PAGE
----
By Eric Kuhn
Colorado attorney Delph Carpenter (1877-1951) is given credit as the driving force behind the 1922 Colorado River Compact, a much-deserved accolade. Had the compact negotiators actually listened to him, however, both basins would be better off today. Before the compact negotiators settled on the deal we are now trying to live with, Carpenter proposed a far simpler arrangement that, in retrospect, might have been better. Had they listened to him and adopted his idea, the Upper Basin today would not be facing the daunting task of implementing demand management to maintain critical storage levels in order to meet its downstream obligations and the Lower Basin would have more water and fewer shortages.
The 1922 compact as it was signed in November 1922 was not the compact Carpenter wanted when the negotiations began in the previous January. He was a fierce advocate for state sovereignty over all the waters that originate or flow through a state, but Carpenter knew he might be on the wrong side of the United States Supreme Court on the matter. He was Colorado’s lead attorney in Wyoming v. Colorado, a case involving the Laramie River, a small and relatively unknown stream that flows north out of the mountains west of Ft. Collins into Wyoming where it eventually joins the North Platte River near Wheatland.
In the early 1900s, A Colorado developer proposed a project that would divert water from the Laramie River Basin into the adjacent South Platte River Basin. In 1911, Wyoming went to the U. S. Supreme Court to protect water rights that had already been perfected in the Wheatland area. As the Colorado River negotiations began, the case had been through two oral arguments, but had not yet been formally decided. Carpenter feared that since both Colorado and Wyoming were prior appropriation states, the court would apply the doctrine to the Laramie on an interstate basis, undermining his cherished state sovereignty and, on the Colorado River, giving the advantage to faster growing lower river states.
The Laramie case loomed as representatives of the seven Colorado River Basin states came together to negotiate what would become the Colorado River Compact.
After joining Utah commissioner R. E. Caldwell during the sixth Compact Commission meeting to block a proposal to apportion water to individual states based on the amount of irrigable acreage within each state, during the seventh meeting, Carpenter made his move. Carpenter’s proposal was relatively simple. He suggested that the lower river states should allow the upper river states to develop and use water within the basin unimpeded by the states of the lower river –“the construction of any and all reservoirs or other works upon the lower river shall in no manner arrest or interfere with the subsequent development …of the upper states or the use of water therein….”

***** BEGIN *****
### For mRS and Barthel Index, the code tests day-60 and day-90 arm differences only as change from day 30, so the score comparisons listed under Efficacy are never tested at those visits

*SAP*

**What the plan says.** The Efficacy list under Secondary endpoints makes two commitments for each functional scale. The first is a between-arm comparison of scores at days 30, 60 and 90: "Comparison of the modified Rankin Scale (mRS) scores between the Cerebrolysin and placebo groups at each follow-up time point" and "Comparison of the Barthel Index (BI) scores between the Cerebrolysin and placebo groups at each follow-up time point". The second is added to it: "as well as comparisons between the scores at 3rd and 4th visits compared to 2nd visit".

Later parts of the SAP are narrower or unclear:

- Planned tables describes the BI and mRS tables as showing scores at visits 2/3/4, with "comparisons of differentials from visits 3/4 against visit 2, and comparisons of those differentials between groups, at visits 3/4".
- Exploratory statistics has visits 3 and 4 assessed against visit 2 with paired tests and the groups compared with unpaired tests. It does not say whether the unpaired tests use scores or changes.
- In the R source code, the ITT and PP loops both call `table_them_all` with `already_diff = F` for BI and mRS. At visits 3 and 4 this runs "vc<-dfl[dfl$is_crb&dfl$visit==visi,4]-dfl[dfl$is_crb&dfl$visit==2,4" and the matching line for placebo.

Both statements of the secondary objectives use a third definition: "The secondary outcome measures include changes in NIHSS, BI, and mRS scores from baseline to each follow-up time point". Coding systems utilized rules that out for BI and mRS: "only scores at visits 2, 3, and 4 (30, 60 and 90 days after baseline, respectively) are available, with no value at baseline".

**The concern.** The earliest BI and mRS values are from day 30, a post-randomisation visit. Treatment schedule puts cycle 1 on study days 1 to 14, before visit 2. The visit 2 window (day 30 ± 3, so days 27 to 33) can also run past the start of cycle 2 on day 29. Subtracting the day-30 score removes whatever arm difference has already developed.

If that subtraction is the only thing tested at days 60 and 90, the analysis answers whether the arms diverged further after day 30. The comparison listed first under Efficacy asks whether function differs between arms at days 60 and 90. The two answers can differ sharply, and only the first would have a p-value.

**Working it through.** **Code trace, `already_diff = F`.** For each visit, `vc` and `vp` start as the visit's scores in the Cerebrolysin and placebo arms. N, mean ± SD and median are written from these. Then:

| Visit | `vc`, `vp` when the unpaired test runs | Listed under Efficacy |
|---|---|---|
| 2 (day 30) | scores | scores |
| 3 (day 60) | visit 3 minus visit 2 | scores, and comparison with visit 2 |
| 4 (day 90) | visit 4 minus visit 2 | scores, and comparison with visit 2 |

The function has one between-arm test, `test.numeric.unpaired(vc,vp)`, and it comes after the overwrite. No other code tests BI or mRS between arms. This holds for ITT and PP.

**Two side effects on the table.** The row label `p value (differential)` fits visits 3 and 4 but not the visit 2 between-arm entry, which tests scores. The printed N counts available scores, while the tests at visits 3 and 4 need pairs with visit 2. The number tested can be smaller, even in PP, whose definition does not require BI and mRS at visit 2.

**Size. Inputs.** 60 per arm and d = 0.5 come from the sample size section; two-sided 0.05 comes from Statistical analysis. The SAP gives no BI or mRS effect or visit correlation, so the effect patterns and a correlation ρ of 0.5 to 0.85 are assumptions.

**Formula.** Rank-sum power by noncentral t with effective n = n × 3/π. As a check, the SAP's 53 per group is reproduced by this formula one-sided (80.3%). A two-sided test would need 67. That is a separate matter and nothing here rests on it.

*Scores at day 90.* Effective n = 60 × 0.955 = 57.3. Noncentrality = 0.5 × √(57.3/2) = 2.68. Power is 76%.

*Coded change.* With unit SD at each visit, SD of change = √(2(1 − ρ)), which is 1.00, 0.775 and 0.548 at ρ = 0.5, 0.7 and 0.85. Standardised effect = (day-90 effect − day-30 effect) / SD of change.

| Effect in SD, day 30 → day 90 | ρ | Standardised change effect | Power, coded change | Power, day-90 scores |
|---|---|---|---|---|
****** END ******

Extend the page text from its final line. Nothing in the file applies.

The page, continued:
In return, Carpenter said, the upper river states would do the same- “give you absolute free unbridled rights, all objections withdrawn…” The upper river states would not litigate or oppose in Congress, any development in the lower river. Carpenter made the case that due to the canyon and mountainous topography, climate (limited growing season), and because of return flows, water use within the upper part of the basin would have little impact on the supply of water to the lower river- “the areas which may be irrigated and the consumption …. so limited by nature, that the states of origin will never be able to beneficially use even an equitable portion of the waters …. of each.” When pressed by Commission Chairman Herbert Hoover, Carpenter acknowledged that because exports out of the basin were fully consumptive the upper river would agree to limit the amount water moved across the continental divide. In Silver Fox of the Rockies, historian Daniel Tyler suggests that Carpenter and his fellow upper river commissioners would have accepted a limit of 500,000 – 600,000 acre-feet per year, about 25% less than the current exports.
Commissioners from the lower river rejected Carpenter’s proposal countering that without an overall limit on upper river use, they would not have the certainty necessary to finance their proposed projects. In June 1922, the Supreme Court unanimously ruled in favor of Wyoming and applied the concept of prior appropriation to the Laramie River as a whole, confirming Carpenter’s fears. The decision forced him to change tactics. When the commissioners reconvened in Santa Fe in November 1922, building on a proposal by the Reclamation Service’s Arthur Powell Davis (now Bureau of Reclamation) to create a compact among the two basins, Carpenter made a new proposal which became the framework for the compact that was ultimately approved. Carpenter proposed the basins be divided at Lee Ferry (a mile downstream of Lee’s Ferry), the Upper Basin would, in Carpenter’s words, “guarantee” a 10 year-flow at Lee Ferry (the negotiated number ended up at 75 million acre-feet), and each basin would share any future treaty obligation to Mexico.